All Time Past Year Past 30 Days
Abstract Views 0 0 0
Full Text Views 161 69 3
PDF Downloads 346 48 2

Structure of an Internal Bore and Dissipating Gravity Current as Revealed by Raman Lidar

View More View Less
  • 1 NASA/Goddard Space Flight Center, Laboratory for Atmospheres, Greenbelt, Maryland
  • | 2 General Sciences Corporation, Laurel, Maryland
  • | 3 Universities Space Research Association, NASA/Goddard Space Flight Cenier, Greenbelt, Maryland
  • | 4 NASA/Goddard Space Flight Center, Laboratory for Atmospheres, Greenbelt, Maryland
  • | 5 NASA/Goddard Space Flight Center, Laboratory for Atmospheres, Greenbelt, Maryland
  • | 6 NASA/Goddard Space Flight Center, Laboratory for Terrestrial Physics, Greenbelt, Maryland
Full access

Abstract

Detailed moisture observations from a ground-based Raman lidar and special radiosonde data of two disturbances associated with a dissipating gust front are presented. A synthesis of the lidar data with conventional meteorological data, in conjunction with theoretical calculations and comparison to laboratory studies, leads to the conclusion that the disturbances seen in both the lidar and accompanying barograph data represent a weak gravity current and an associated undular bore. The disturbances display excellent coherence over hundreds of kilometers upstream of the lidar site. Bore formation occurs at the leading edge of the gust front coincidentally with the rapid weakening of the gravity current. Analysis suggests that the bore was generated by the collapse of the gravity current into a stable, nocturnal inversion layer, and subsequently propagated along this wave guide at nearly twice the speed of the gravity current.

The Raman lidar provided detailed measurements of the vertical structure of the bore and its parent generation mechanism. A mean bore depth of 1.9 km is revealed by the lidar, whereas a depth of 2.2 km is predicted from hydraulic theory. Observed and calculated bore speeds were also found to agree reasonably well with one another (∼ ±20%). Comparison of these observations with those of internal bores generated by thunderstorms in other studies reveals that this bore was exceedingly strong, being responsible for nearly tripling the height of a surface-based inversion that had existed ahead of the bore and dramatically increasing the depth of the moist layer due to strong vertical mixing. Subsequent appearance of the relatively shallow gravity current underneath this mixed region resulted in the occurrence of an elevated mixed layer, as confirmed with the special radiosonde measurements.

A synthesis of the lidar and radiosonde observations indicates that bore-induced parcel displacements attenuated rapidly at the same height as the level of strongest wave trapping predicted from the theory of Crook. This trapping mechanism, which is due to the existence of a low-level jet, results in a long-lived bore, and seems to he a common phenomenon in the environment of thunderstorm-generated bores and solitary waves. Despite the weakening of a capping inversion by this strong and persistent bore, analysis indicates that the 30-min averaged lifting of 0.7 m s−1 was confined to a too shallow layer near the surface to trigger deep convection, and could only produce scattered low clouds as deduced from the lidar measurements.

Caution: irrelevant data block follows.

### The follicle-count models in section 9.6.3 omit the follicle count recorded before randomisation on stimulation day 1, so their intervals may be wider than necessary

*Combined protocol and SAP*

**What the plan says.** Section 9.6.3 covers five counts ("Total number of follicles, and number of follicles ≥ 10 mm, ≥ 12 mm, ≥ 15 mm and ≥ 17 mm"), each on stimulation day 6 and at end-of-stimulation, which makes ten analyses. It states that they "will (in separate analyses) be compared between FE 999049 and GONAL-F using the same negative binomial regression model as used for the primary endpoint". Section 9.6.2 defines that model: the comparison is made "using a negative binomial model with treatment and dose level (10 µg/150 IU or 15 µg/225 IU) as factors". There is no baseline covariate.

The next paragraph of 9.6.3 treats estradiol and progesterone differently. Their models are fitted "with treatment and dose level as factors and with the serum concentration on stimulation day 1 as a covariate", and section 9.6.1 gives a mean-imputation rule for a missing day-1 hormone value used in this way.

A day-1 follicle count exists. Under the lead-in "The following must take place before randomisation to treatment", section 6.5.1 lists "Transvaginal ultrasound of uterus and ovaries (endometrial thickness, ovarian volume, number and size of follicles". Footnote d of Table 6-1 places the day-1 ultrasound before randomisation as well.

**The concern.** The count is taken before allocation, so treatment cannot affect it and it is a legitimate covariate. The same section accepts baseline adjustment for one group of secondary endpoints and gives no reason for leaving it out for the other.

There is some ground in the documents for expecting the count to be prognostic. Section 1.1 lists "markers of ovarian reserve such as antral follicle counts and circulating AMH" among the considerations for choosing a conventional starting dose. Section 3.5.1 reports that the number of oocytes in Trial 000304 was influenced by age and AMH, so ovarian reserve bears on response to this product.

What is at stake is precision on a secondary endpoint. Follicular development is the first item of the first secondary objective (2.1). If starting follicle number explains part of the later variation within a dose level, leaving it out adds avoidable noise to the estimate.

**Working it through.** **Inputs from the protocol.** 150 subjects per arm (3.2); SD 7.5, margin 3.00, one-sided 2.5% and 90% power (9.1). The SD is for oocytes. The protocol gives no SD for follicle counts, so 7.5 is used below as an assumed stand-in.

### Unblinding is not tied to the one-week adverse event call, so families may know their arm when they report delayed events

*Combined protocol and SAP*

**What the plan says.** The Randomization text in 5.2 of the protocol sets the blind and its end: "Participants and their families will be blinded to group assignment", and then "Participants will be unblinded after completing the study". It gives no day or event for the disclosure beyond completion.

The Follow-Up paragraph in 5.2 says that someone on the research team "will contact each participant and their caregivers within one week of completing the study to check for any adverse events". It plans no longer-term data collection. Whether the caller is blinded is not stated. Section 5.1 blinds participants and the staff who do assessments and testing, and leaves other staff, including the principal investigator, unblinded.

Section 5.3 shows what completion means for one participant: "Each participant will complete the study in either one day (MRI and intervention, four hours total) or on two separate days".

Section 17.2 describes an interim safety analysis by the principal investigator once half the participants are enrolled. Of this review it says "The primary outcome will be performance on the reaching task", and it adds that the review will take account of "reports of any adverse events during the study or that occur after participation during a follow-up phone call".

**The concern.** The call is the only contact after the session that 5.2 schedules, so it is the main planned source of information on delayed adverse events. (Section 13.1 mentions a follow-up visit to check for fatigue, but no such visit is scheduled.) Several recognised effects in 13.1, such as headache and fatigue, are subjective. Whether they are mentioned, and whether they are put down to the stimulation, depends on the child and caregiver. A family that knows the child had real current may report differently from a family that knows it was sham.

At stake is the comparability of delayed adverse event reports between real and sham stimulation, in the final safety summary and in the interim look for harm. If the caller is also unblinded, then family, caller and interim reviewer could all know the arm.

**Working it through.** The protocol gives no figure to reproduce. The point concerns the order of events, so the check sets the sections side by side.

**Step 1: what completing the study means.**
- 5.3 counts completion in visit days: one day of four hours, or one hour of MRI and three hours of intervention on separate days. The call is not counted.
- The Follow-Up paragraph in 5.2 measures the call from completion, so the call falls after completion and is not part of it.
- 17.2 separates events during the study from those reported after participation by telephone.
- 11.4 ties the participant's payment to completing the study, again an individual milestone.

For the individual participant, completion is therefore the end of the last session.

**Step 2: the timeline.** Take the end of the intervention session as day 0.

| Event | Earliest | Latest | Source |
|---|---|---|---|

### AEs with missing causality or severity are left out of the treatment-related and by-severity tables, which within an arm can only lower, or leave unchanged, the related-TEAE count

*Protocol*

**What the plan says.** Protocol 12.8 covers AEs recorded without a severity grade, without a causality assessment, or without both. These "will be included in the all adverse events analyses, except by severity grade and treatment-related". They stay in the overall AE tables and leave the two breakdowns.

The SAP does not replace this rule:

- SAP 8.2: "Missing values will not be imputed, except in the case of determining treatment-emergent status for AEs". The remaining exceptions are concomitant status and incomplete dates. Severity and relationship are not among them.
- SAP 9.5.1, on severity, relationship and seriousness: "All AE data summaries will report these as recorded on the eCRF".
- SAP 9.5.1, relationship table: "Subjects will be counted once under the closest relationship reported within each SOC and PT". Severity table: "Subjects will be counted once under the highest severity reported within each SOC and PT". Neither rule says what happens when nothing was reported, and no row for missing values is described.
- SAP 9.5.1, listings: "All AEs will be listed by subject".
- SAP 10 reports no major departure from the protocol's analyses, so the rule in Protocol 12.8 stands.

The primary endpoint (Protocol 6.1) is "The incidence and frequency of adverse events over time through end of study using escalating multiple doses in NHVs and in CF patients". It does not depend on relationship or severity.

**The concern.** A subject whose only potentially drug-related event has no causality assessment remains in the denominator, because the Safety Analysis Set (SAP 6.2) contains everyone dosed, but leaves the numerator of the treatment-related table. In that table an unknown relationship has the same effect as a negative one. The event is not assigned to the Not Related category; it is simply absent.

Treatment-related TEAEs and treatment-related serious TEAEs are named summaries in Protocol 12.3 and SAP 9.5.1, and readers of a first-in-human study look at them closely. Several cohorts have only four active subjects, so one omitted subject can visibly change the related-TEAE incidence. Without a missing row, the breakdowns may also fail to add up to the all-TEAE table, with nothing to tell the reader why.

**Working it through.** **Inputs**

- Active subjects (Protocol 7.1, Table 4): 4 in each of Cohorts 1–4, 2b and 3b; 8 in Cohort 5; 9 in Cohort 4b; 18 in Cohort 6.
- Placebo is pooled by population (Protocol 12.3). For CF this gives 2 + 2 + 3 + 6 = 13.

Abstract

Detailed moisture observations from a ground-based Raman lidar and special radiosonde data of two disturbances associated with a dissipating gust front are presented. A synthesis of the lidar data with conventional meteorological data, in conjunction with theoretical calculations and comparison to laboratory studies, leads to the conclusion that the disturbances seen in both the lidar and accompanying barograph data represent a weak gravity current and an associated undular bore. The disturbances display excellent coherence over hundreds of kilometers upstream of the lidar site. Bore formation occurs at the leading edge of the gust front coincidentally with the rapid weakening of the gravity current. Analysis suggests that the bore was generated by the collapse of the gravity current into a stable, nocturnal inversion layer, and subsequently propagated along this wave guide at nearly twice the speed of the gravity current.

The Raman lidar provided detailed measurements of the vertical structure of the bore and its parent generation mechanism. A mean bore depth of 1.9 km is revealed by the lidar, whereas a depth of 2.2 km is predicted from hydraulic theory. Observed and calculated bore speeds were also found to agree reasonably well with one another (∼ ±20%). Comparison of these observations with those of internal bores generated by thunderstorms in other studies reveals that this bore was exceedingly strong, being responsible for nearly tripling the height of a surface-based inversion that had existed ahead of the bore and dramatically increasing the depth of the moist layer due to strong vertical mixing. Subsequent appearance of the relatively shallow gravity current underneath this mixed region resulted in the occurrence of an elevated mixed layer, as confirmed with the special radiosonde measurements.

A synthesis of the lidar and radiosonde observations indicates that bore-induced parcel displacements attenuated rapidly at the same height as the level of strongest wave trapping predicted from the theory of Crook. This trapping mechanism, which is due to the existence of a low-level jet, results in a long-lived bore, and seems to he a common phenomenon in the environment of thunderstorm-generated bores and solitary waves. Despite the weakening of a capping inversion by this strong and persistent bore, analysis indicates that the 30-min averaged lifting of 0.7 m s−1 was confined to a too shallow layer near the surface to trigger deep convection, and could only produce scattered low clouds as deduced from the lidar measurements.

Save